Where you don’t leave the country with a bunch of useless coins. Picture a world of money that just works, anywhere, like all other aspects of our technology-enabled lives.
I’m a big fan of Bitcoin. Regulation of money supply needs to be depoliticized.
Al Gore, former US VIce-President and winner of Nobel Peace Prize
What if we had Bitcoin?
Bitcoin is the technological answer to the aforementioned problems of money.
Bitcoin is transnational, apolitical, totally transparent, secure and nearly instantaneous travel-money.
Bitcoins are created and tallied by tens of thousands of computers cooperating to provide a system of money.
These computers voluntarily run the bitcoin software which is free for anyone to use.
Computers running this software miraculously synchronize to maintain a global ledger that effectively replaces the worldwide banking settlement system we normally rely on for international money transfers.
MP3 was to the music industry, and what Skype was to the telecommunications industry. Bitcoin replaces the entire banking system for a fraction of the cost.
Amazingly, Bitcoin has no employees. No buildings. No impediments to innovation. As a consequence, bitcoin is faster and cheaper than any alternative.
Reducing these costs opens up whole new economic possibilities for emerging markets like Indonesia.
And it’s all beginning here in Bali where tourism ties this country to the international market.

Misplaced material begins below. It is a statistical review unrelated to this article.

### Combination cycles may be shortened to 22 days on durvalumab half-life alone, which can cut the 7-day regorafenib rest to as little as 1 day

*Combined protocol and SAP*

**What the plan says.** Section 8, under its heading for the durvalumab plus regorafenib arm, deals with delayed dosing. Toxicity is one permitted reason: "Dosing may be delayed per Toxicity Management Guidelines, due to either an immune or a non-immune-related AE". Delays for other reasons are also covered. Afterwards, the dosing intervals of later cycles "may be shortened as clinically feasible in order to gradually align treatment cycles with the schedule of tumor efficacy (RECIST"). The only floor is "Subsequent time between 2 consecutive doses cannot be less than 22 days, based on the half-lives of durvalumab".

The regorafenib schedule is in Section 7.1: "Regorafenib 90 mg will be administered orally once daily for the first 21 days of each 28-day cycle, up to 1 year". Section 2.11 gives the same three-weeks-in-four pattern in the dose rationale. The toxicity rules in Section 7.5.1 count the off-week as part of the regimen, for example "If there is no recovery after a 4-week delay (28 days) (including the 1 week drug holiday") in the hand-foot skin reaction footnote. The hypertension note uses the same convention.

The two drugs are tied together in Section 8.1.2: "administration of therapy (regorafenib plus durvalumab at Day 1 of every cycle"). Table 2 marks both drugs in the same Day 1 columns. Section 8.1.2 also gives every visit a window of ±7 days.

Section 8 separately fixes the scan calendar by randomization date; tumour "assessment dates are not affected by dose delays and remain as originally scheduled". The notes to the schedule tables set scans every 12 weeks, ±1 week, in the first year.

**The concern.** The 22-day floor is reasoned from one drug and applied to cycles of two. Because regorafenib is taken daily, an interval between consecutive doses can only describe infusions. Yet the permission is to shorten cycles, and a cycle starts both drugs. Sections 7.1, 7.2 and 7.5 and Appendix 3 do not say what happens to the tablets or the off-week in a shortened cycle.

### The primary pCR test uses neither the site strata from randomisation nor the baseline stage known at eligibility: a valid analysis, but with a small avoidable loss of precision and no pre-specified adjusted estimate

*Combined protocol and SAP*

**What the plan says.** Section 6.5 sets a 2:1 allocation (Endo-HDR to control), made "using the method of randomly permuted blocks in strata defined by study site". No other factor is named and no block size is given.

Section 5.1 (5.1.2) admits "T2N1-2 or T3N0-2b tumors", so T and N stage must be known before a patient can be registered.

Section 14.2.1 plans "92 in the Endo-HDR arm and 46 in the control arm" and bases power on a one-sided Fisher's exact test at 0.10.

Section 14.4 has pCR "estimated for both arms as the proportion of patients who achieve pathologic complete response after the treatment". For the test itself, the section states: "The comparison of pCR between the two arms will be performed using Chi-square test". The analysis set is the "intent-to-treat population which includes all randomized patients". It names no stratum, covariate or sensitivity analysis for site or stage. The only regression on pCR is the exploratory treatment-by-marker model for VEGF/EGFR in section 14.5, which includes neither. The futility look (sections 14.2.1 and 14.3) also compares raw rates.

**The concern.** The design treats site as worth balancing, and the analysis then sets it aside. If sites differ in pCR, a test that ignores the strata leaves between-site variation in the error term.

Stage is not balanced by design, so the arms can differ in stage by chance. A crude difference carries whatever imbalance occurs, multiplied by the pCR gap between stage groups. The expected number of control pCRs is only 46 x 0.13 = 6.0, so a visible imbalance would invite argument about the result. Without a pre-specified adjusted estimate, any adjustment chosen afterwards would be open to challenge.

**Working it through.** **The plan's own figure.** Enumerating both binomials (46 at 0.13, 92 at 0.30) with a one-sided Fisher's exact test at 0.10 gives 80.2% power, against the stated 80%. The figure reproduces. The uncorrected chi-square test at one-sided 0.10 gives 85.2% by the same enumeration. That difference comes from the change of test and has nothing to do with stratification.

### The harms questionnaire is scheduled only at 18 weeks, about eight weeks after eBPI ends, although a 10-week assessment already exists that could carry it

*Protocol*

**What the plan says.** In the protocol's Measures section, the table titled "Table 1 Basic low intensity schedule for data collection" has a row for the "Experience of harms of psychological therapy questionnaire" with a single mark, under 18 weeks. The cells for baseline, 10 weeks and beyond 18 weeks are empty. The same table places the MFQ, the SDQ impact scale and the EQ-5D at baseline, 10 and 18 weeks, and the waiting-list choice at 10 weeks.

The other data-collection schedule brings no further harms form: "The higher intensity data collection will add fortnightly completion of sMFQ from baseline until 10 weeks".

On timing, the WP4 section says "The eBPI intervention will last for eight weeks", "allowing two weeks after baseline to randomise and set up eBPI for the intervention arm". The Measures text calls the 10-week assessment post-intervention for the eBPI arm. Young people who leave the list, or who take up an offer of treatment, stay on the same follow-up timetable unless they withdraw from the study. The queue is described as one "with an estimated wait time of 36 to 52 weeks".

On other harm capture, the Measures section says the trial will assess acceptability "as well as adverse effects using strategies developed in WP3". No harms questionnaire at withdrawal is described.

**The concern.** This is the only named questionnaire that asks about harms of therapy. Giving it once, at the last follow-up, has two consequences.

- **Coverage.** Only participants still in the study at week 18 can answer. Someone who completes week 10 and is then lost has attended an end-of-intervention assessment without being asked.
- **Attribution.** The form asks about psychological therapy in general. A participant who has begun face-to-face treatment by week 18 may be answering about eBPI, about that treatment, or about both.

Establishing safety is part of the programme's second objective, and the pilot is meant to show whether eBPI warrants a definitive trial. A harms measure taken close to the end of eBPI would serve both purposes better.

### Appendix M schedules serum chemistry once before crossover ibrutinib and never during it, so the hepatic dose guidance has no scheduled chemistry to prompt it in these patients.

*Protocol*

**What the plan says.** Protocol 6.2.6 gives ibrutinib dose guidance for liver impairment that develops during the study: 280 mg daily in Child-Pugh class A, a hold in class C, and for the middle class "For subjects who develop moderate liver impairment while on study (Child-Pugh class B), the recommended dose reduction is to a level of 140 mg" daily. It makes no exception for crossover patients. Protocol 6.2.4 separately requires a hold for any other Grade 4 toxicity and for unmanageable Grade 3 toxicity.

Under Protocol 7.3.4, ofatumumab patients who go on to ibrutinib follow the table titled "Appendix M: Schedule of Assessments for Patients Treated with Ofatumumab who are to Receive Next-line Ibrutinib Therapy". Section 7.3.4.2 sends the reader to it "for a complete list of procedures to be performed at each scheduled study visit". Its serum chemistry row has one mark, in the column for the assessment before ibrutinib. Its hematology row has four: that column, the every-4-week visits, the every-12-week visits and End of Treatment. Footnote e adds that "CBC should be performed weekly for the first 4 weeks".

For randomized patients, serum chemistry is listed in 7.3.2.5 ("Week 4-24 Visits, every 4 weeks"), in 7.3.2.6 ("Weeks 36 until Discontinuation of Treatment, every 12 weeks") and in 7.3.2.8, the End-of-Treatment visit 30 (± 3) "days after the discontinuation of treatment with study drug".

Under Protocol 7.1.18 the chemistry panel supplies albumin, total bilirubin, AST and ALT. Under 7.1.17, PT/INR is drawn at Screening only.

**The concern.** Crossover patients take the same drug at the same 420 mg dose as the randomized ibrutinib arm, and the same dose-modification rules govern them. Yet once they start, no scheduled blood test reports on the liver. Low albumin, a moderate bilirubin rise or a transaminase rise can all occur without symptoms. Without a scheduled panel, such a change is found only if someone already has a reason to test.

Building a Bitcoin Economy in Bali
Bali is poised to inspire the world to adopt Bitcoin. Over the past six months, Bali has gone from zero Bitcoin adoption to capturing the world’s attention as a Bitcoin-friendly destination.
A small group of dedicated Bitcoin enthusiasts has been growing on the island. Through steady community outreach and education, the Bitcoin economy is taking shape.
Business owners and community leaders meet every week to talk about the latest developments in Bitcoin and how they can be leveraged to help local commerce and local people to serve the global traveler.
An effort is being spearheaded at bitislands.com, to create a friendly environment in Bali for Bitcoin. It is now possible to begin using Bitcoin from the time you land at Ngurah Rai Airport.
Digital currency is growing, however, it is still early for Bitcoin in Bali. There is a buzz on the island and the world is taking notice.
By next high season, Bali will have well over 100 merchants who accept the currency and will be recognized as one of the global destinations in which the burgeoning new world economy is made up of digits not dollars.
As more merchants and tourists participate, network effects take off and a new economy is born.
Where to spend Bitcoin:
Your bitcoin (located on your mobile phone) is accepted at a number of places on the island including:
For updates on participating locations see: www.coinmap.org
Learn more about Bitcoin here: https://en.bitcoin.it/wiki/Main_Page
Bitcoin education resources can be found here: http://coinacademy.co
Buy bitcoins in Indonesia here: https://www.bitcoin.co.id
What is Bitcoin? https://www.youtube.com/watch?v=U- m63OQz3bjo